Closing the federal flood insurance program would put millions of homeowners at risk and cost taxpayers billions of dollars, insurers are warning after a Republican lawmaker filed legislation to eliminate the federal program.
“Eliminating the National Flood Insurance Program is the worst policy option out there,” said Jimi Grande, senior vice president of federal and political affairs for the National Association of Mutual Insurance Companies (NAMIC). “The NFIP, while not without its flaws, is the only mechanism we have to ensure that those facing a flood risk are helping to cover the costs of flooding. If you take that away, you’re putting more of the expense of any major flood on the shoulders of the taxpayers.”
Rep. Candice Miller, R-Mich., has filed an amendment to HR 1309, the Flood Insurance Reform Act of 2011, a broad bill that reauthorizes the NFIP for five years, limits what properties it can write, and moves it toward cost-based pricing.
Miller’s amendment calls for a complete shutdown of the program as of January 2012. Miller’s bill would instead allow states to form regional insurance compacts to spread risk.
The Federal Emergency Management Agency would still be allowed to assist in producing flood maps, as well as assist states and the private sector to insure against flood loss under Miller’s plan.
The Michigan Republican is no fan of the federal program.
“Why in the world is the federal government even involved in the flood insurance business? Is that our core purpose of being the federal government? It’s ridiculous. This program was started in 1968 and the government began writing policies in the early 1970s, and no great surprise, the federal government is doing a lousy job of being in the insurance business,” she said in announcing her amendment.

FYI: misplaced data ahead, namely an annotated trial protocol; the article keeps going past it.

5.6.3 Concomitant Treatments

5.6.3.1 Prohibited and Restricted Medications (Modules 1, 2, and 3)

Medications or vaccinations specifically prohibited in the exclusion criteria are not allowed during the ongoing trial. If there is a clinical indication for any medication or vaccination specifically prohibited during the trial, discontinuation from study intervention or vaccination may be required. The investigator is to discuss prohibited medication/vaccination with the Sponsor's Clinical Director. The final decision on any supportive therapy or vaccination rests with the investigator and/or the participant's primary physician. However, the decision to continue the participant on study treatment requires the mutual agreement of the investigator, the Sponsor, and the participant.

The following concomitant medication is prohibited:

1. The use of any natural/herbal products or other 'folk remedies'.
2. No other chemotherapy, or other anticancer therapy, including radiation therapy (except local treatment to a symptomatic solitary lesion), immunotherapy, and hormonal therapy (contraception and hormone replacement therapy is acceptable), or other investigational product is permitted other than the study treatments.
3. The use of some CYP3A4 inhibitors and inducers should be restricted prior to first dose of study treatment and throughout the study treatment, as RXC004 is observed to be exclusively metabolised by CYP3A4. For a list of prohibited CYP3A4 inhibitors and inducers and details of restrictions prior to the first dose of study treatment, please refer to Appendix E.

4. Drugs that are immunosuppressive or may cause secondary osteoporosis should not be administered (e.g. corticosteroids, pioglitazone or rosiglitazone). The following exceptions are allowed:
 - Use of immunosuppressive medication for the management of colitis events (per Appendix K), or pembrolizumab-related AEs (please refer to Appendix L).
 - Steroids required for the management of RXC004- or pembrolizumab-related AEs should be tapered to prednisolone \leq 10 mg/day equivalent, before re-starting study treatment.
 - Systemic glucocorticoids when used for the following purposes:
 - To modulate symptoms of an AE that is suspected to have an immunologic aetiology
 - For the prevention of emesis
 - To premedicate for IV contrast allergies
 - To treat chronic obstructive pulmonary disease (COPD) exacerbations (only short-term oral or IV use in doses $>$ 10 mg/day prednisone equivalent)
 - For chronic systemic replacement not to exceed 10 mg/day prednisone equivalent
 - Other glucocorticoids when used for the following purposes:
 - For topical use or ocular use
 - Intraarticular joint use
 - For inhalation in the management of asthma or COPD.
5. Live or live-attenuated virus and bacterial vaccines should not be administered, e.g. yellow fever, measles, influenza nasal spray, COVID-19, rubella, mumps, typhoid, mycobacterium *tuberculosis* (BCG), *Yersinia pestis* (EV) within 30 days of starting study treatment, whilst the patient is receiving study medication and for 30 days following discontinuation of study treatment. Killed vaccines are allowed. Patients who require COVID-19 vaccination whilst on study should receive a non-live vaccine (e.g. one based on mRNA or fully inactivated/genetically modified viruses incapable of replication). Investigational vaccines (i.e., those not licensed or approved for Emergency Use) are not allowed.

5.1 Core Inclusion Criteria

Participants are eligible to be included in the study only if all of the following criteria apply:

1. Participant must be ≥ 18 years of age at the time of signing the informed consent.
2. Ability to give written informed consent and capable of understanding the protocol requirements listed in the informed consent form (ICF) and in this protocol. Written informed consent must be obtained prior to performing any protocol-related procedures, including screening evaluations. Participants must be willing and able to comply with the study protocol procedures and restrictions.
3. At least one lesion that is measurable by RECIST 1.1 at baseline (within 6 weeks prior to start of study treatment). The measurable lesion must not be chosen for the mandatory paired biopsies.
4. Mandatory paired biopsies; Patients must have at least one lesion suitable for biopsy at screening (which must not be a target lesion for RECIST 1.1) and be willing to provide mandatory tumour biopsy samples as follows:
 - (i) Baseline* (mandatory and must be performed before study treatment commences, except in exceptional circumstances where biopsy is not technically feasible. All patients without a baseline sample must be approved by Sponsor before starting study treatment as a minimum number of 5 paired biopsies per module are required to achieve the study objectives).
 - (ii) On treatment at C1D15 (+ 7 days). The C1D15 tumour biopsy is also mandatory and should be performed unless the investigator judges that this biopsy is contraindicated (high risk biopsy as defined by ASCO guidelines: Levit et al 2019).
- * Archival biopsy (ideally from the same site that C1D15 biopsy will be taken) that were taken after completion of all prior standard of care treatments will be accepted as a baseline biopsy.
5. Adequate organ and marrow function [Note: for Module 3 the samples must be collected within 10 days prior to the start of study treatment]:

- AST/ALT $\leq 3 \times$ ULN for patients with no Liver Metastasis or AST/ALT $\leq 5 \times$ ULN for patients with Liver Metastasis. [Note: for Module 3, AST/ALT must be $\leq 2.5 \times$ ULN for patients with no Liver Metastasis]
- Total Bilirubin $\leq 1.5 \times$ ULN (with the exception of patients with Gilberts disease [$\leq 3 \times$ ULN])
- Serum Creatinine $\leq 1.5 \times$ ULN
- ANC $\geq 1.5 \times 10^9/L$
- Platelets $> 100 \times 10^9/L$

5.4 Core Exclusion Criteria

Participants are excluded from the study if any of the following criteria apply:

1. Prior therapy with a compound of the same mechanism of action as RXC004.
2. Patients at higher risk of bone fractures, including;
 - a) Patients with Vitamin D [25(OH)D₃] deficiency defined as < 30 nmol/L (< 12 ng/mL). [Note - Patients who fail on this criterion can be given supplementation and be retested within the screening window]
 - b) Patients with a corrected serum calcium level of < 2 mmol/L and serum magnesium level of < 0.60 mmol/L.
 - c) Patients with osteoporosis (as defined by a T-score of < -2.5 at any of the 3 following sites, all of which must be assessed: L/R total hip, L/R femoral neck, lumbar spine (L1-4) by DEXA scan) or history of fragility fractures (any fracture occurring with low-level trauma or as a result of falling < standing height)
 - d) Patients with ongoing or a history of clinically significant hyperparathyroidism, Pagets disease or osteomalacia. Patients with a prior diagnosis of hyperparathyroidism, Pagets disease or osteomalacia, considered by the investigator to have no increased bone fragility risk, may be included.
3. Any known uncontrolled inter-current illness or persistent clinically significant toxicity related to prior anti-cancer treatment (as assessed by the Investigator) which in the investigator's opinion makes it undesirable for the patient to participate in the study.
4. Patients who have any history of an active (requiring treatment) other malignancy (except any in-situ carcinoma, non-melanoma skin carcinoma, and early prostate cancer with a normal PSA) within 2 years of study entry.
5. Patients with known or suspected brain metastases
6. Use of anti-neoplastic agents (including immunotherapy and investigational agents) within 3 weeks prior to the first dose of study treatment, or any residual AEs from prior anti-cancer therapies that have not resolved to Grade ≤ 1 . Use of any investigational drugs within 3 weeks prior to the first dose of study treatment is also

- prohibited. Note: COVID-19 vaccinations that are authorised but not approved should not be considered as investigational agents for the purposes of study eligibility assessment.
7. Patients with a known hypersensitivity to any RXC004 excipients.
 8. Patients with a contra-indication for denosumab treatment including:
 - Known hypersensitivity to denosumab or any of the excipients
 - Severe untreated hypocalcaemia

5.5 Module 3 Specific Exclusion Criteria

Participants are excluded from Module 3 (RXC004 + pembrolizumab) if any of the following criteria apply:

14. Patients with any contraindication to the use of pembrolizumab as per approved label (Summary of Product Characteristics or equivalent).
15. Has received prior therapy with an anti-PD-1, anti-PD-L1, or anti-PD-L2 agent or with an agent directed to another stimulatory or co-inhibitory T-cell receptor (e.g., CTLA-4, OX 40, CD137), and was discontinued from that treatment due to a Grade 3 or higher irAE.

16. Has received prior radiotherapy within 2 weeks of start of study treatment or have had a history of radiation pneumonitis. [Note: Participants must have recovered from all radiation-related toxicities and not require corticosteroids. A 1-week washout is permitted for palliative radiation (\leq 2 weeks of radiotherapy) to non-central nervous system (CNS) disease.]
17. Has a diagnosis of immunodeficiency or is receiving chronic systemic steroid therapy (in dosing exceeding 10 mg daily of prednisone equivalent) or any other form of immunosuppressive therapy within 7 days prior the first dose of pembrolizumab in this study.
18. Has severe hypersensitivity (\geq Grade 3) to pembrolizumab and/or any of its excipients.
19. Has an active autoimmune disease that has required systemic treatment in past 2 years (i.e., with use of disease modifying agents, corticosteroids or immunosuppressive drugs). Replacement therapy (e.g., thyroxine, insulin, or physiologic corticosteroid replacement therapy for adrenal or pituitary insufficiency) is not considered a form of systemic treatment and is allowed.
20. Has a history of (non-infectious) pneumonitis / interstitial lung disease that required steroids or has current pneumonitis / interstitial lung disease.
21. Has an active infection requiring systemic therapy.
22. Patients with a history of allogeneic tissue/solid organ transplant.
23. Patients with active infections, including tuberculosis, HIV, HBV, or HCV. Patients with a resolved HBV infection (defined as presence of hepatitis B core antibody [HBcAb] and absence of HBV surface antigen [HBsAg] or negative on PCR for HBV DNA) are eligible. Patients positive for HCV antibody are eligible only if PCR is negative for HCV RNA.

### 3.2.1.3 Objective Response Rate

The NFIP is about $18 billion in debt to the U.S. Treasury, largely as a result of aiding communities after Hurricane Katrina.
Miller is all for closing it down.
“We can’t be reforming useless government programs; they need to be eliminated. And I believe that the National Flood Insurance Program is a waste of taxpayer’s dollars, it is a boondoggle, and it needs to be eradicated,” said Miller.
Miller argues that NFIP is a bad deal for Michigan whose residents subsidize payments to property owners in other states. From 1978 to 2010, Michigan residents paid $284 million in premiums and received $45 million in claims, she points out, citing Congressional sources. Meanwhile, residents in Louisiana paid $3.9 billion in premiums and received $16 billion in claims payments.
Her amendment would also direct NFIP to halt all television and radio advertising meant to publicize the availability of the coverage. She says NFIP is spending more than $7 million a year on TV and radio ads.
But private insurers say that her approach is irresponsible.
“Terminating the NFIP is not responsible public policy,” Grande said. “The unique nature of flood risk makes it virtually impossible for private insurers to be able to offer a viable and affordable insurance product. That is why Congress created the NFIP in the first place.”
Grande said that replacing the federal program with regional programs will exacerbate the problems posed by adverse selection and concentration of risk.
“Ending the NFIP means that millions of home and business owners who need coverage won’t be able to get it, and that FEMA will be spending billions more of taxpayer dollars for flood recovery,” he said.
The NFIP will expire at the end of September if Congress does not pass a reauthorization.
The House is scheduled to begin debate on the HR 1309 today. The bill has the backing of many in the insurance industry. HR 1309 was introduced by Rep. Judy Biggert, R-Ill.
“HR 1309 would enact exactly the sort of reform the NFIP needs to better serve the American people, which is why it passed out of committee unopposed,” Grande said. “Rep. Miller’s amendment, if adopted, would be a disaster for all involved.”
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